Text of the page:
“I never expected to be here,” Elmore told Race Results Weekly yesterday in an interview. “A few years ago, when I saw you in Houston after I ran, that was mind-boggling that we were putting the Olympics back on the table as a real possibility. She added: “Looking back 20 years ago when I was, like, doing tempo runs, I was an eight/fifteen runner, and there was no way I wanted to do long runs and the mileage. How things have changed for me. It’s just another reminder that sometimes you just follow the path, take what’s exciting as it comes, and not always plan and have these big goals.”
When asked what has contributed most to her longevity, Elmore said that taking breaks and having balance in her life was key.
“I took some breaks, some natural breaks, along the way,” Elmore explained. “It wasn’t just training hard for the last 20, 30 years.” She continued: “The marathon was way less daunting for me after doing Ironman training. It was easier, in a way. Then, taking a few breaks and having my children just changes kind of your focus a little bit. At the end of the day, what really matters is the kids, and you can kind of take the pressure off of performance, even though it’s really important. I’ve got a really full, fulfilling life.”
Interestingly, Elmore said that the carbon-plate revolution in running shoe design was not a big factor in her longevity, although she freely admits that they help performance. Many athletes find the shoes to be more protective and aid in recovery.
“I can’t train in the carbon shoes as much as maybe some people,” said Elmore, who is sponsored by Saucony. “I run in normal shoes and save the carbon shoes for the last few workouts before races. She added: “The carbon shoes, I’m not going to dispute, are performance-enhancing and also may help some people recover quicker. But, I’m also 42, so I just have to respect recovery, regardless of my shoes.”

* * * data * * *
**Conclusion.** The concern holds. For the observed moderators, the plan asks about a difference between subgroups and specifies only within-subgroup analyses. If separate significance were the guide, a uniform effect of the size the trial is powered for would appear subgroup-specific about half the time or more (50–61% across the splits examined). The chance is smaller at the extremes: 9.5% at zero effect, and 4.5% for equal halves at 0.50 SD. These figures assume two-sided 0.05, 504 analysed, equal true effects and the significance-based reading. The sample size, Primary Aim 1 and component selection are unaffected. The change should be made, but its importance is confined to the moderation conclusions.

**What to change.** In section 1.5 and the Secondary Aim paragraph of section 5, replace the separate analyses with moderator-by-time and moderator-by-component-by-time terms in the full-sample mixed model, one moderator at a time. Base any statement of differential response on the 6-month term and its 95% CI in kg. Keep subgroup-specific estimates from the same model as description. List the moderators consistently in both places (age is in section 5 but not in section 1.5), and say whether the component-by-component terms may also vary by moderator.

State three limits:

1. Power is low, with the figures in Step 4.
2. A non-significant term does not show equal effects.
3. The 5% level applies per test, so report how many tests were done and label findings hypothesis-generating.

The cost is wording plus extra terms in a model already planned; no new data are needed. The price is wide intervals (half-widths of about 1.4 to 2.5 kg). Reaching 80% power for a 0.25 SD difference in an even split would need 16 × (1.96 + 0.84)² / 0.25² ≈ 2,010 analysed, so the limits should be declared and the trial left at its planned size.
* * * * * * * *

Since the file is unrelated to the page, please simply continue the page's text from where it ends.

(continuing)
Elmore loves the feeling of comradeship she gets from knowing that other mature women are still running so well. American marathoner Sara Hall, 39, was a teammate of Elmore’s at Stanford, and she admires Kenya’s Edna Kiplagat, 42, twice the World Athletics Marathon Champion, and another American, Keira D’Amato, 37, who set the since-broken USA marathon record last January.
“I feel a lot of camaraderie towards them because we are approaching the sport similarly,” said Elmore. “We’re just seeing the joy in the sport and how what we can do to contribute to the sport and be the best we can be. (We’re) also finding a lot of joy in other aspects of our life. She continued: “I think it’s great it’s not ‘have a career or raise children or even, ‘have a career outside of sport, that you can only do one thing at a time.’ You can simultaneously live a fulfilled and rewarding life in many domains and be good.”
The winners of tomorrow’s Athletics Canada Marathon Championships will receive CAD 8,000 in addition to any open prize money they may earn. There is also a CAD 15,000 bonus for a new national record (2:07:09 for the men and 2:23:12 for the women). Whatever happens, Elmore will be back at work like usual next week, coaching her athletes.
“I have, like, the dream job,” she said. “I get to work with 40 young university students and work with them to be the best they can be and, hopefully, some life skills. It’s a win-win. They inspire me to do my best.”